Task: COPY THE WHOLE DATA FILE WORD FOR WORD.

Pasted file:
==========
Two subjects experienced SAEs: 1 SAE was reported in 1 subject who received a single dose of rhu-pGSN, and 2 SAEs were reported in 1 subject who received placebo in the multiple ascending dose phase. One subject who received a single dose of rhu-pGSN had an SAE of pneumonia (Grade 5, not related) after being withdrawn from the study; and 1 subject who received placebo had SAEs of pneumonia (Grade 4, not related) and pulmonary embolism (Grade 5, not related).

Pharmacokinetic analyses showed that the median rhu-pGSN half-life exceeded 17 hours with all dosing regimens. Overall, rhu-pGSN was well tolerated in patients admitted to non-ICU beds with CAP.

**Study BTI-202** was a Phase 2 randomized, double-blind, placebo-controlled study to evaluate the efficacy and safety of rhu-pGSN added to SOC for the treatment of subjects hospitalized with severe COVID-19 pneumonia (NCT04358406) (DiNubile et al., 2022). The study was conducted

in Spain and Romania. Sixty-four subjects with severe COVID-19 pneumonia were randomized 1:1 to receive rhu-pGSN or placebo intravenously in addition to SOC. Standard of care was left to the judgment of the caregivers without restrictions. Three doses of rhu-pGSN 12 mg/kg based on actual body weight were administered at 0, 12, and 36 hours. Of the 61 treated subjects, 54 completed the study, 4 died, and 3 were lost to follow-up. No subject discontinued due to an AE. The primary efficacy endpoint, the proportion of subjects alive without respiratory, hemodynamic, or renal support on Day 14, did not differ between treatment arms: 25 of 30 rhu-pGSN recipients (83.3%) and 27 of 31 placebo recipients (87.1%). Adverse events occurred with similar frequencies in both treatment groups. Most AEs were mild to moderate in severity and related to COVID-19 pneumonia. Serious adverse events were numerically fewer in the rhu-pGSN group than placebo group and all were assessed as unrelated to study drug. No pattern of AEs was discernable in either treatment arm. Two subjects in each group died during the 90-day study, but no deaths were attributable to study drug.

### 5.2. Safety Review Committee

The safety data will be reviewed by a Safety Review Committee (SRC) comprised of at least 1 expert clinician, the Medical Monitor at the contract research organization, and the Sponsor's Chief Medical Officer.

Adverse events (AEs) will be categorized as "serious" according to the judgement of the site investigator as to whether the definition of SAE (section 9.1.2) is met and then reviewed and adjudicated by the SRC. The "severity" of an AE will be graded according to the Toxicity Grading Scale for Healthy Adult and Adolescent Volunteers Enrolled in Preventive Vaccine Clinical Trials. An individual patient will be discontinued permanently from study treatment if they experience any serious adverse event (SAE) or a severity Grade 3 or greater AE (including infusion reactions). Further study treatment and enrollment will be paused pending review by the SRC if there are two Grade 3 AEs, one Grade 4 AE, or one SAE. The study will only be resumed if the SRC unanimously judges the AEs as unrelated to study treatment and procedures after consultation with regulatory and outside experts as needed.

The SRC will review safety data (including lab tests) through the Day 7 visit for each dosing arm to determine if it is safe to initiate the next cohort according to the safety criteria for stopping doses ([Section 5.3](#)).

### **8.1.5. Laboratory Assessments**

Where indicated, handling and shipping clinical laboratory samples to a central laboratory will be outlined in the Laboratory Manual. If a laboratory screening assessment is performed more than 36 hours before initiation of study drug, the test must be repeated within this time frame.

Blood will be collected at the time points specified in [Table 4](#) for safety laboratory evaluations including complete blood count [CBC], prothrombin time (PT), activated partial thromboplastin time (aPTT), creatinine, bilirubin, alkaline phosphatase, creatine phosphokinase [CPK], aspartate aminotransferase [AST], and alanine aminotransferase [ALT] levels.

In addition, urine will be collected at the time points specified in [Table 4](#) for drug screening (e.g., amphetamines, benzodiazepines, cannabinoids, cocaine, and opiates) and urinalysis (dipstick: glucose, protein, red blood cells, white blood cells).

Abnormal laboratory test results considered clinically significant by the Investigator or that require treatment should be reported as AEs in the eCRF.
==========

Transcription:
Two subjects experienced SAEs: 1 SAE was reported in 1 subject who received a single dose of rhu-pGSN, and 2 SAEs were reported in 1 subject who received placebo in the multiple ascending dose phase. One subject who received a single dose of rhu-pGSN had an SAE of pneumonia (Grade 5, not related) after being withdrawn from the study; and 1 subject who received placebo had SAEs of pneumonia (Grade 4, not related) and pulmonary embolism (Grade 5, not related).

Pharmacokinetic analyses showed that the median rhu-pGSN half-life exceeded 17 hours with all dosing regimens. Overall, rhu-pGSN was well tolerated in patients admitted to non-ICU beds with CAP.

**Study BTI-202** was a Phase 2 randomized, double-blind, placebo-controlled study to evaluate the efficacy and safety of rhu-pGSN added to SOC for the treatment of subjects hospitalized with severe COVID-19 pneumonia (NCT04358406) (DiNubile et al., 2022). The study was conducted

in Spain and Romania. Sixty-four subjects with severe COVID-19 pneumonia were randomized 1:1 to receive rhu-pGSN or placebo intravenously in addition to SOC. Standard of care was left to the judgment of the caregivers without restrictions. Three doses of rhu-pGSN 12 mg/kg based on actual body weight were administered at 0, 12, and 36 hours. Of the 61 treated subjects, 54 completed the study, 4 died, and 3 were lost to follow-up. No subject discontinued due to an AE. The primary efficacy endpoint, the proportion of subjects alive without respiratory, hemodynamic, or renal support on Day 14, did not differ between treatment arms: 25 of 30 rhu-pGSN recipients (83.3%) and 27 of 31 placebo recipients (87.1%). Adverse events occurred with similar frequencies in both treatment groups. Most AEs were mild to moderate in severity and related to COVID-19 pneumonia. Serious adverse events were numerically fewer in the rhu-pGSN group than placebo group and all were assessed as unrelated to study drug. No pattern of AEs was discernable in either treatment arm. Two subjects in each group died during the 90-day study, but no deaths were attributable to study drug.

### 5.2. Safety Review Committee

The safety data will be reviewed by a Safety Review Committee (SRC) comprised of at least 1 expert clinician, the Medical Monitor at the contract research organization, and the Sponsor's Chief Medical Officer.

Adverse events (AEs) will be categorized as "serious" according to the judgement of the site investigator as to whether the definition of SAE (section 9.1.2) is met and then reviewed and adjudicated by the SRC. The "severity" of an AE will be graded according to the Toxicity Grading Scale for Healthy Adult and Adolescent Volunteers Enrolled in Preventive Vaccine Clinical Trials. An individual patient will be discontinued permanently from study treatment if they experience any serious adverse event (SAE) or a severity Grade 3 or greater AE (including infusion reactions). Further study treatment and enrollment will be paused pending review by the SRC if there are two Grade 3 AEs, one Grade 4 AE, or one SAE. The study will only be resumed if the SRC unanimously judges the AEs as unrelated to study treatment and procedures after consultation with regulatory and outside experts as needed.

The SRC will review safety data (including lab tests) through the Day 7 visit for each dosing arm to determine if it is safe to initiate the next cohort according to the safety criteria for stopping doses ([Section 5.3](#)).

### **8.1.5. Laboratory Assessments**

Where indicated, handling and shipping clinical laboratory samples to a central laboratory will be outlined in the Laboratory Manual. If a laboratory screening assessment is performed more than 36 hours before initiation of study drug, the test must be repeated within this time frame.

Blood will be collected at the time points specified in [Table 4](#) for safety laboratory evaluations including complete blood count [CBC], prothrombin time (PT), activated partial thromboplastin time (aPTT), creatinine, bilirubin, alkaline phosphatase, creatine phosphokinase [CPK], aspartate aminotransferase [AST], and alanine aminotransferase [ALT] levels.

In addition, urine will be collected at the time points specified in [Table 4](#) for drug screening (e.g., amphetamines, benzodiazepines, cannabinoids, cocaine, and opiates) and urinalysis (dipstick: glucose, protein, red blood cells, white blood cells).

Abnormal laboratory test results considered clinically significant by the Investigator or that require treatment should be reported as AEs in the eCRF.